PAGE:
5. (SBU) De Laia noted that Afro-Brazilians have achieved major success in a number of academic fields. More Afro-Brazilians are becoming scholars and researchers, more scholarships are granted to Afro-Brazilians and more academic papers are being published on Afro-Brazilian issues. Only a few years ago, whites were the principal authors of research projects on the Afro-Brazilian community, she said, and now blacks are taking the lead. Attorney Tobias claimed that Afro-Brazilians are beginning to see some hope in media and popular culture. Widely-viewed soap operas no longer "fear" featuring black actors, and due to Afro-Brazilian athletes'

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success, particularly in soccer - the national obsession - black self-confidence, non-existent for generations, is on the rise. Moises de Freitas, a researcher on Afro-Brazilian socio-economic development, said Afro-Brazilians are increasingly more likely to identify their race on surveys, a sign that they are no longer afraid of admitting who they are instead of trying to classify themselves in another category. Father Jose Enes de Jesus, President of the Institute of the Black Baptist Father (IBBF), a Catholic organization trying to get Afro-Brazilian youth off the streets, claimed that in the last fifteen years, Afro-Brazilians have become more conscious of their racial identity and have begun to demand more rights and more follow-up by authorities on racial crimes.

Government Efforts Needed -------------------------

6. (SBU) In March, Minister of Racial Integration Matilde Ribeiro made a provocative statement in which she asserted that it is natural for blacks to dislike white people. Many criticized her statement as a racist incitement, prompting Vice President Jose Alencar to deny the existence of racism in Brazil; however, it helped raise awareness of an often overlooked issue. CPDCNGSP President Rodrigues expressed disappointment that the Sao Paulo State Government fails to financially support many agencies dealing with disadvantaged groups, including women, children and senior citizens, impacting the programs her entity can run. Government agencies handling diversity and discrimination, as well as those working on education and health, need greater integration to improve the lives of Afro-Brazilians, CONE's de Laia commented. Federal, state and local offices in large urban areas charged with this portfolio are making progress but smaller and more rural cities and towns lack basic support for such initiatives. Maria da Penha Guimaraes, IBBF Legal Coordinator, noted that government initiatives help the poor and disadvantaged in general rather than targeting Afro-Brazilians, adding that many laws are not enforced, further complicating anti-discrimination efforts. The government is effective in providing basic food aid to the poor, of whom many are Afro-Brazilians, but does not build an "infrastructure" for personal growth and development or mechanisms to help improve the community as a whole, she said.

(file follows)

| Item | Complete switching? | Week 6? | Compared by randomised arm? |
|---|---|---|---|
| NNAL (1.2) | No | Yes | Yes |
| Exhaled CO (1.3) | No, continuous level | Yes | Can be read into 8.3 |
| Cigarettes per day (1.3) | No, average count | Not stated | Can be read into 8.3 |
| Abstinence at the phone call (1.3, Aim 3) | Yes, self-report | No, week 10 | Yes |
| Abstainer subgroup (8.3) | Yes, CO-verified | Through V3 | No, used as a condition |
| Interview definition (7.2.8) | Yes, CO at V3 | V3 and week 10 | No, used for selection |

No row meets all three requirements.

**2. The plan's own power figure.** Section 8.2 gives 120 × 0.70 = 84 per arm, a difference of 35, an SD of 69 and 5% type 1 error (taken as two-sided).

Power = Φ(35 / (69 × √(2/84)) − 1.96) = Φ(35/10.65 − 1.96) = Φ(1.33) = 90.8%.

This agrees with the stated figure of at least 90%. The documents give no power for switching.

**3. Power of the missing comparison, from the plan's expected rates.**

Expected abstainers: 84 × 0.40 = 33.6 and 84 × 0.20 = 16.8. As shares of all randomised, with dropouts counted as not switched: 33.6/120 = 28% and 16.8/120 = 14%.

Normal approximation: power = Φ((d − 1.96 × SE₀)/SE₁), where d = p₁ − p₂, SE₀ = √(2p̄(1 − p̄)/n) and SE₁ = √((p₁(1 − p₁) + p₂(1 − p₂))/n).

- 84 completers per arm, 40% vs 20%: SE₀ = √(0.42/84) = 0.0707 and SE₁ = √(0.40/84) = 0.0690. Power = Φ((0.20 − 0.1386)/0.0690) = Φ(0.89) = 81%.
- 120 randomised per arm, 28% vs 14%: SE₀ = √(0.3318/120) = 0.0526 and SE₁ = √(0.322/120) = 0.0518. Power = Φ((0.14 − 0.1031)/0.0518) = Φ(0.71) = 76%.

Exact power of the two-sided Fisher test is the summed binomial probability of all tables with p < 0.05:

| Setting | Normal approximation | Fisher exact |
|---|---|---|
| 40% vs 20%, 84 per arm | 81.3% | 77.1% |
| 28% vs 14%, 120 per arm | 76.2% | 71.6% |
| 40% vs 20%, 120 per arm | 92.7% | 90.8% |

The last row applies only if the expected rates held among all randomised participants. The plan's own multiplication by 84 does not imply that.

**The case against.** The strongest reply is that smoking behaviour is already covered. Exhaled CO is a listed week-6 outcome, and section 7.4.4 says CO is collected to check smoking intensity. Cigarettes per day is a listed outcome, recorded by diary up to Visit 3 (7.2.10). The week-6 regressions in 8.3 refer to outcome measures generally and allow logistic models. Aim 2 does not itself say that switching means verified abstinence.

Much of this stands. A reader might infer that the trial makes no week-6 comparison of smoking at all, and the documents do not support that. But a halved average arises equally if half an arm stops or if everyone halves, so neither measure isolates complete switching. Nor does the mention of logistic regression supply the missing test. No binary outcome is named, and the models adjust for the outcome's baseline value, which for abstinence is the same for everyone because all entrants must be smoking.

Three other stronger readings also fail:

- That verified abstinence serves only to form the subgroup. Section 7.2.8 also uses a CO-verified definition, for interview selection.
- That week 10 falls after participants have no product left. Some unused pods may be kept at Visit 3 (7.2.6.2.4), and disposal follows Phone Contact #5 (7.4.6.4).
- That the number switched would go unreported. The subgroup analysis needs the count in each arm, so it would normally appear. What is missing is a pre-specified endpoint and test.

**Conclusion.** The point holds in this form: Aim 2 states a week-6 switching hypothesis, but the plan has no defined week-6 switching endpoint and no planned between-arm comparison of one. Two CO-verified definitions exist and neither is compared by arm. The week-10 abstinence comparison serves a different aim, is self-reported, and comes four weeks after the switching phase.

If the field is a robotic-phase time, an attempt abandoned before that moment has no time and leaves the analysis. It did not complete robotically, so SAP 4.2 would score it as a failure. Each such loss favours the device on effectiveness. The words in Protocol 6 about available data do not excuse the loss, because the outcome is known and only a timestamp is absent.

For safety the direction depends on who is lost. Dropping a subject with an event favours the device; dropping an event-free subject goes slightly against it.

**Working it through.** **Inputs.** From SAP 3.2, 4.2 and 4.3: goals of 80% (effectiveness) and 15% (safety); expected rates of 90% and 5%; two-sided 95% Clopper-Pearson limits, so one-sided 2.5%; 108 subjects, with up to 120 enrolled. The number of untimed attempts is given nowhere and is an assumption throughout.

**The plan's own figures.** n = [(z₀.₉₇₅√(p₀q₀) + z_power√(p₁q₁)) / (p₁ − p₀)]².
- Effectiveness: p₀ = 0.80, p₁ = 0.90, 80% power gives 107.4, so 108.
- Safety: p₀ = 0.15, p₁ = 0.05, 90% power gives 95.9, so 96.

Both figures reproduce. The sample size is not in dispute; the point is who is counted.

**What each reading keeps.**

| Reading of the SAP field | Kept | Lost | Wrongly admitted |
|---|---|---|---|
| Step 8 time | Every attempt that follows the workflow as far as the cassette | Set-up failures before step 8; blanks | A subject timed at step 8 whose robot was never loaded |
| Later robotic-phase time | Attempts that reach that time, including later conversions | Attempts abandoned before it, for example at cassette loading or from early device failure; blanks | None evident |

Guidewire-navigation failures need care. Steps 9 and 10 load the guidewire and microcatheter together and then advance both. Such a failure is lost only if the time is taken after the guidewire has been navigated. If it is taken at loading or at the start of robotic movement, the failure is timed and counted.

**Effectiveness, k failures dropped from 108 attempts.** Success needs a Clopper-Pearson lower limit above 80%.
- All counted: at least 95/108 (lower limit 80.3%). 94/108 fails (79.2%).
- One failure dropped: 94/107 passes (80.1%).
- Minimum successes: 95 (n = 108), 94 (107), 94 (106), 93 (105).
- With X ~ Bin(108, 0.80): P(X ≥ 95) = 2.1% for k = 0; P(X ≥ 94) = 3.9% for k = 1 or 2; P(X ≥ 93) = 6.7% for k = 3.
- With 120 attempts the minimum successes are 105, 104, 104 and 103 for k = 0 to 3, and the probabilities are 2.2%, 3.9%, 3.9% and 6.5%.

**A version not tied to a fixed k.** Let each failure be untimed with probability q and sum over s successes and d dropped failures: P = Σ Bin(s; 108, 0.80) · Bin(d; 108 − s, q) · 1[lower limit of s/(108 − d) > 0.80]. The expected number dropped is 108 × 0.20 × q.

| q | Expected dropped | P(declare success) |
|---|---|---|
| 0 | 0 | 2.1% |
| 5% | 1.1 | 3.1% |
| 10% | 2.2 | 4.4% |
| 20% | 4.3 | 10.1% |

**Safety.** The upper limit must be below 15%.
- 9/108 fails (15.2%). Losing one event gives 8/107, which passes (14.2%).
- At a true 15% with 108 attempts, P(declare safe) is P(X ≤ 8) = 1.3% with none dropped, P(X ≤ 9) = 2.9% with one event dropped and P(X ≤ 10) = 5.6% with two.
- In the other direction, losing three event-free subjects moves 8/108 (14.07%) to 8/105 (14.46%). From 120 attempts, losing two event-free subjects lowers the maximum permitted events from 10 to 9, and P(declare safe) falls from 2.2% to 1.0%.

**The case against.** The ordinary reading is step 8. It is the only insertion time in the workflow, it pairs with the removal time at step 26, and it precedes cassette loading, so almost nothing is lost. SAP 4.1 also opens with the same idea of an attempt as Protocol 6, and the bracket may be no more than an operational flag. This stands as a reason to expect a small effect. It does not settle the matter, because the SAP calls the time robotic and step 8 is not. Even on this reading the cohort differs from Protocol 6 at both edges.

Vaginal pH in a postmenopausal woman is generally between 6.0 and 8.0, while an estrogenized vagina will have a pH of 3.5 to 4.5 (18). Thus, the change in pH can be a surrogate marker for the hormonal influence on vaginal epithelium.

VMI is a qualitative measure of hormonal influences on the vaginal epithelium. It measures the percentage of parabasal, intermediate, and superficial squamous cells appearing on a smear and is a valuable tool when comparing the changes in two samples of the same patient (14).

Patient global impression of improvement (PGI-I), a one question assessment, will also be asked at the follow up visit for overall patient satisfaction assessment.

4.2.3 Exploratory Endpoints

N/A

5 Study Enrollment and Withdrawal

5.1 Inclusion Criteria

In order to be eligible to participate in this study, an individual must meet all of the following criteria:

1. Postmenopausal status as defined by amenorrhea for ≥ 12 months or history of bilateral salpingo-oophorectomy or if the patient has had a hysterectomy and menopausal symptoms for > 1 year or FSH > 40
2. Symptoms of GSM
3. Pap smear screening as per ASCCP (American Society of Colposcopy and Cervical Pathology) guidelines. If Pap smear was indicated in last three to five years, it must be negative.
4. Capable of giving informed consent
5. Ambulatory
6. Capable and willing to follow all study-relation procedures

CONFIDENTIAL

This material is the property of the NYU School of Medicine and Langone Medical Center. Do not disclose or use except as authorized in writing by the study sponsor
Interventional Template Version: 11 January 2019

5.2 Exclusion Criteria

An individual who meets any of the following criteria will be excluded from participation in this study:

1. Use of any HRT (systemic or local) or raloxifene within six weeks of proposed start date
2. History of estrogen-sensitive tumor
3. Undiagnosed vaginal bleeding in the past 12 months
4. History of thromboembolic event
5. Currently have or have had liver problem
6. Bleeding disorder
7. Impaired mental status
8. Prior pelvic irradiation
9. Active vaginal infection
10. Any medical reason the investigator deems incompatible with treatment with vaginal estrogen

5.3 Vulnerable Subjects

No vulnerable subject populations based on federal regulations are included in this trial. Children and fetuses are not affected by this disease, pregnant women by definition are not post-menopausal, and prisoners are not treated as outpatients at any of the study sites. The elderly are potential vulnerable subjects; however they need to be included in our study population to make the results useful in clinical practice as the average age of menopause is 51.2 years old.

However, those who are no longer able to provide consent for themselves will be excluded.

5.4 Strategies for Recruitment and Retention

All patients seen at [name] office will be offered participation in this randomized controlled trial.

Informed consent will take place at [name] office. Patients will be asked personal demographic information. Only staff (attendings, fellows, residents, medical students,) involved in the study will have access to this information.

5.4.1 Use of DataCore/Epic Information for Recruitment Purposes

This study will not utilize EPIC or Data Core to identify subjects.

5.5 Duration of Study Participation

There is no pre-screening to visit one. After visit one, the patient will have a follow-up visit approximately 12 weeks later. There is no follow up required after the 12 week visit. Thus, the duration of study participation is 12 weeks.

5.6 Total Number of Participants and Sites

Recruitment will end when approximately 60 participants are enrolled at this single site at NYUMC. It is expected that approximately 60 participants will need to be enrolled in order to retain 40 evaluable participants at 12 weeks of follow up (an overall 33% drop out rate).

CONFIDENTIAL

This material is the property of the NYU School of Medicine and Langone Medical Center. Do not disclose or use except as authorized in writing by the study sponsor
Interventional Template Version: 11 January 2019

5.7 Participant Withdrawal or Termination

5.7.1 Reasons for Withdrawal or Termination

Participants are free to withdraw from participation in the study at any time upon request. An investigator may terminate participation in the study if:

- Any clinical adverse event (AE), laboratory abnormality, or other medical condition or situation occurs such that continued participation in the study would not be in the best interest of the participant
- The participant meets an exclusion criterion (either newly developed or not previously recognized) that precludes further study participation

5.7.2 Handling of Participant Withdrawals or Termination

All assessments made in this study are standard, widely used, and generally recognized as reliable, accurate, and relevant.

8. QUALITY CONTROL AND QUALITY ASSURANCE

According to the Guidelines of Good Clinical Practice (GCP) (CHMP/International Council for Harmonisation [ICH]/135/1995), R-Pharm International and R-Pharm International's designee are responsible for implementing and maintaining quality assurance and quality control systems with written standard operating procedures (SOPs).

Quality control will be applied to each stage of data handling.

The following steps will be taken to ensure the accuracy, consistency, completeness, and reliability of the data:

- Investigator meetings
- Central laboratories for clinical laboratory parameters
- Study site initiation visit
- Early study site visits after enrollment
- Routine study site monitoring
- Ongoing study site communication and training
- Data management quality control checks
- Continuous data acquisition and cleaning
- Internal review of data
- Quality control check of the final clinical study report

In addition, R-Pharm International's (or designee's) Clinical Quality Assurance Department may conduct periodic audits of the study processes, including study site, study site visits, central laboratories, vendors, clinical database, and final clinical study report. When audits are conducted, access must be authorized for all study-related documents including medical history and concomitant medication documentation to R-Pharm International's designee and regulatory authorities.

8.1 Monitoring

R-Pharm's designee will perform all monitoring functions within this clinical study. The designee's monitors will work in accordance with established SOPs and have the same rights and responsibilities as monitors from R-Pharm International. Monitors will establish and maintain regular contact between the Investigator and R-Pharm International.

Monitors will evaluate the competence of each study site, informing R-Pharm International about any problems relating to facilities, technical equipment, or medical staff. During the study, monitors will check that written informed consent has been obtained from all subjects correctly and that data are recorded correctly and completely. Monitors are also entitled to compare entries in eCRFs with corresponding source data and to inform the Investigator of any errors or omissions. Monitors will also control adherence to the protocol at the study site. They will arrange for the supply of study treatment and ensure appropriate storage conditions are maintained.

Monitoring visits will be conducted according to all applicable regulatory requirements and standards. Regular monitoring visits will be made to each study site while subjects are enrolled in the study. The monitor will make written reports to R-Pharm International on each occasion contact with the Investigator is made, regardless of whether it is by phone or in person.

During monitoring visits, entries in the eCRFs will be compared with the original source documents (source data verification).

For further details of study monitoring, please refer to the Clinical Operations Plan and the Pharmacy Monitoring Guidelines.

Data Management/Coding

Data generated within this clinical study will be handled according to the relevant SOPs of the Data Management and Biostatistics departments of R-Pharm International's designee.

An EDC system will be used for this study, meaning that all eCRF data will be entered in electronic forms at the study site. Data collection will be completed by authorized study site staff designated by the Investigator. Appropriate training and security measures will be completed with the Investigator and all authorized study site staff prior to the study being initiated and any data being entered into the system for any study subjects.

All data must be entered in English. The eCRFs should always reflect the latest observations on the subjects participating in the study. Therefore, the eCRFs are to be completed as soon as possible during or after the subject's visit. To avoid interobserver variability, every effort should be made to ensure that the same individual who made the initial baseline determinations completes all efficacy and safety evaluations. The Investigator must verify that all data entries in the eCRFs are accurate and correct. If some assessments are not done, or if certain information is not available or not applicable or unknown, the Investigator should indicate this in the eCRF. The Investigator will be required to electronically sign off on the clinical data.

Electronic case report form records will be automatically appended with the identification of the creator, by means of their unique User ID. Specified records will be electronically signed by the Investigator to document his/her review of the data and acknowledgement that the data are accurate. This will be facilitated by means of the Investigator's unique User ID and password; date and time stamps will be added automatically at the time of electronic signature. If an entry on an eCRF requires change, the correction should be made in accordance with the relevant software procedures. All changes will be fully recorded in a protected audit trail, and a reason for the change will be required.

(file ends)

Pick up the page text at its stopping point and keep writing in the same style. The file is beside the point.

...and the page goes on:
The Private Sector as a Model? ------------------------------

7. (SBU) Researcher de Freitas assisted in a major project on social and racial issues in the workplace which demonstrated that the private sector may be ahead of government in some anti-discrimination efforts. His findings also highlighted that challenges remain. Many businesses in Brazil, including even large corporations, are family-owned and conduct business with other family-operated companies. Black Brazilian families do not have a history of owning large businesses and therefore have difficulty competing. Because of the nature of family ownership and the fact that the rich attend the same schools and religious and social organizations, networking is extremely important. Blacks do not belong to these same networks and therefore face this additional obstacle. According to de Freitas, many businesses are moving away from hiring based purely on networking, potentially opening the field to more blacks.

Divisions within Afro-Brazilian Community -----------------------------------------